99% of the time, if I need to code something, my language of choice is Ruby. Nothing in particular drove me to start using it, but I was at a Java house which switched to being a Ruby house, so I changed accordingly. Since then I’ve been doing a lot of devops-y stuff, and a lot of devops tools are written in Ruby, so it’s kinda stuck. Plus, I’ve grown fond of how easy it is to throw together a proof of concept together without much setup, and there are hundreds of gems out there that you can build on.

So, on a project I was working on recently, there was a request for some smoketests for the frontend. There was some grumbling about selenium and the like, and the headache of xpath.

Enter Capybara.

東武動物公園 カピバラ&ペリカン A real-life Capybara hard at work…

Capybara is a platform for testing web applications. It’s basically some Ruby wrappers around browser based tests, that hooks into tools like Selenium and PhantomJS.

As a spike, I cooked something up for our preview environment to see what people thought.

It looked a little something like this:

```prettyprint lang-ruby require ‘spec_helper’ require ‘capybara’ require ‘capybara/dsl’

#Set environment variables so we can login to the app with basic auth preview_username = ENV[‘PREVIEW_USERNAME’] preview_password = ENV[‘PREVIEW_PASSWORD’]

A method to allow this spec to be extended in the future for other platforms

def switch_platform(platform, password) Capybara.app_host = “https://#{platform}:#{password}@#{platform}-foo.bar.co.uk” end

describe “Preview Frontend”, :type => :feature do it “can complete the basic happy path” do switch_platform(preview_username, preview_password) visit ‘/’ click_on ‘A button’ choose ‘An option’ click_on ‘Continue’ check ‘I agree’ click_on ‘Continue’ select ‘1’, :from => ‘dob_day’ select ‘January’, :from => ‘dob_month’ fill_in ‘dob_year’, :with => ‘1980’ click_on ‘Continue’ fill_in ‘name_firstName’, :with => ‘John’ fill_in ‘name_lastName’, :with => ‘Smith’ click_on ‘Continue’ click_on ‘Continue’ fill_in ‘postCode’, :with => ‘WR2 6NJ’ click_on ‘Find address’ select ‘Unit 4, Elgar Business Centre, Moseley Road, Hallow, Worcester, Worcestershire’, :from => ‘input-address-list’ click_on ‘Continue’ click_on ‘I accept’ page.should have_content(‘Complete!’) page.should have_content(‘Your reference number is ‘) end end


Just from looking at that you can see the flow of what it's trying to achieve: You fill in your name and address, and get a reference number at the end. The Capybara DSL is very easy to understand, even for those that aren't super familiar with Ruby.

I think it explains itself a lot better than and is a lot [DRY-er](http://en.wikipedia.org/wiki/Don't_repeat_yourself) than:

```prettyprint lang-java
public class temp script extends SeleneseTestCase {
    public void setUp() throws Exception {
        setUp("http://localhost:8080/", "*iexplore");
    }
    public void testTemp script() throws Exception {
        selenium.open("/BrewBizWeb/");
        selenium.click("link=Start The BrewBiz Example");
        selenium.waitForPageToLoad("30000");
        selenium.type("name=id", "bert");
        selenium.type("name=Password", "biz");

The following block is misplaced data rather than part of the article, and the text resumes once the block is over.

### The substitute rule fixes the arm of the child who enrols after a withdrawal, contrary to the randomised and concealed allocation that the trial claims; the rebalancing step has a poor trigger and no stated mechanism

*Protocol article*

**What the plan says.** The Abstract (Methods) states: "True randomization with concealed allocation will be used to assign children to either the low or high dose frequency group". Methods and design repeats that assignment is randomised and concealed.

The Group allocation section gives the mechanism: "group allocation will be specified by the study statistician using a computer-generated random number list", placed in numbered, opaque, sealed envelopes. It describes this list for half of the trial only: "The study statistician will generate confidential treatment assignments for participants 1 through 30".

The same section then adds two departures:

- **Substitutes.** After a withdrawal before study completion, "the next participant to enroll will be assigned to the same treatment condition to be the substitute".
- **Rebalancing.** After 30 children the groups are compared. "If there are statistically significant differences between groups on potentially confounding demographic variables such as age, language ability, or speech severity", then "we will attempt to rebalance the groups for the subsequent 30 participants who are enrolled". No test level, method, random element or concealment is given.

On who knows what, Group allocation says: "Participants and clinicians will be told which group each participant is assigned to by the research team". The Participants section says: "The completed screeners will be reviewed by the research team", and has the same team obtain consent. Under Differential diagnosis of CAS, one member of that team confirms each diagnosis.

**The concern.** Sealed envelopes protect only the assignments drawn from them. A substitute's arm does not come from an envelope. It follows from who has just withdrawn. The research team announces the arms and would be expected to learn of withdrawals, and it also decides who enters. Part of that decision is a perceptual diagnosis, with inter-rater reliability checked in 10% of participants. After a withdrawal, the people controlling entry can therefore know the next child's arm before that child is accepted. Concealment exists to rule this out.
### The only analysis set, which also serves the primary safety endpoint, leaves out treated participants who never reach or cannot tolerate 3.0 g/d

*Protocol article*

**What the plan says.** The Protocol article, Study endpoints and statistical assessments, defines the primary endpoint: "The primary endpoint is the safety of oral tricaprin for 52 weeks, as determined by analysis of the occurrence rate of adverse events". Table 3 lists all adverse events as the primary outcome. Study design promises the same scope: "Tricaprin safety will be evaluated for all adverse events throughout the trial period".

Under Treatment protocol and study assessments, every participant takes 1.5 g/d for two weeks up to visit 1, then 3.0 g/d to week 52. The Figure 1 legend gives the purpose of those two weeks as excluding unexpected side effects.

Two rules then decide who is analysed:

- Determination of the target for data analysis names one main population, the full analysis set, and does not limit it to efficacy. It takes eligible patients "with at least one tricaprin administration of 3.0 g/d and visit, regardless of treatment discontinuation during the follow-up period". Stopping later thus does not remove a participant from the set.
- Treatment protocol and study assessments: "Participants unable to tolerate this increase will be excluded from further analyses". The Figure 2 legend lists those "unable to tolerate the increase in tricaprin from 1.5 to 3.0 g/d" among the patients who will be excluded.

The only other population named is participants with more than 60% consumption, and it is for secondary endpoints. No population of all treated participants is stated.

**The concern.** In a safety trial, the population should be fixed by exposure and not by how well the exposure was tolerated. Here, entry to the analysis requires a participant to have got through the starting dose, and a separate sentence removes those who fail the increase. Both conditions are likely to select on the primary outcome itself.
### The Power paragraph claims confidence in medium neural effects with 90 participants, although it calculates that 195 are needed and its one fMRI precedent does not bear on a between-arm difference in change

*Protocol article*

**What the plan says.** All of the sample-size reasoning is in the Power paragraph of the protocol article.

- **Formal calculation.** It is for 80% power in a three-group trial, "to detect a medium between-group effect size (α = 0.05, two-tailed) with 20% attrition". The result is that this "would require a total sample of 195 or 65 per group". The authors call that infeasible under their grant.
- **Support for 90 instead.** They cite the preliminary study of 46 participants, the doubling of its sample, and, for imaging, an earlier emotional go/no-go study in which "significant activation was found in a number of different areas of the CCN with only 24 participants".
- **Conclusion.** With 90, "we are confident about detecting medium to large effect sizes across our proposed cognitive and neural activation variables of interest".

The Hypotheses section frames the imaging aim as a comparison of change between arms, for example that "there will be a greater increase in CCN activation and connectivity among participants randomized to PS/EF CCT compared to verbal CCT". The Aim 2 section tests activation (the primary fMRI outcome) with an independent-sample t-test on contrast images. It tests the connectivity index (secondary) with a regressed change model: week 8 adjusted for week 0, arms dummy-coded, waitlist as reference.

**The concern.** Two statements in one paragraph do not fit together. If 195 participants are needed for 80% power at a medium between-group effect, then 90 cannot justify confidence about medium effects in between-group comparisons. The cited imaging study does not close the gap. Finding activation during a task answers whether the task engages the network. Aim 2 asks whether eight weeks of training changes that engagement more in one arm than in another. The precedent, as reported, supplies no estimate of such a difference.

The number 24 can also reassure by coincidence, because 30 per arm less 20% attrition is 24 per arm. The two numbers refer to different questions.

selenium.click("name=dologin");
        selenium.waitForPageToLoad("30000");
    }
}

Taken from an online selenium tutorial

You can also see that Capybara is clever enough that you don’t have to add in wait’s for various elements. It will repeatably attempt to find an element or waiting for a page to load for a defined time (2 seconds by default), which helps cut down on issues with asynchronous requests.

So this was a pretty effective proof of concept I created, and could hand over to the front-end devs to extend and change as they saw fit. They did things like refactor the platform code so it could be pointed at a local instance, so they could make changes to the smoke-tests in advance when developing on the app itself.

So after that picked up some steam and the various people were happy with it, I got the tests running in Jenkins. I ended up picking the PhantomJS driver. It’s headless so removes the finicky-ness of trying to setup xvfb, and there’s a great Capybara-specific driver for it called poltergeist.

That all worked fine, but the error messages you get weren’t super helpful without context:

  1) Staging Frontend can complete the basic happy path
     Screenshot: ./screenshot_2013-11-27-14-01-01.173.png
     Failure/Error: click_on 'Continue'
     Capybara::ElementNotFound:
       Unable to find link or button "Continue"
     # ./spec/features/staging_happy_path_spec.rb:13:in `block (2 levels) in <top (required)>'

This failure was a bit strange, as looking at the code, there clearly was a button with Continue on the page.

So I added in capybara-screenshot. This automatically produces an image and the raw HTML of a page when a test fails. Combine this with Jenkins Artifacts like so:

Post Build archives

And you have a permanent copy of the raw HTML and a screenshot of the page on failure.

So let’s go back to that weird failure we were getting before:

Jenkins Screenshot

Clicking on the screenshot got me this:

Bad Gateway Fail

Turns out we were changing a deployment process at the time and the app had been stopped briefly to check something. We started it up again and the test went green. All sorted!

So all-in-all, Capybara is a great tool for web-acceptance testing, even on non Rails and Ruby apps.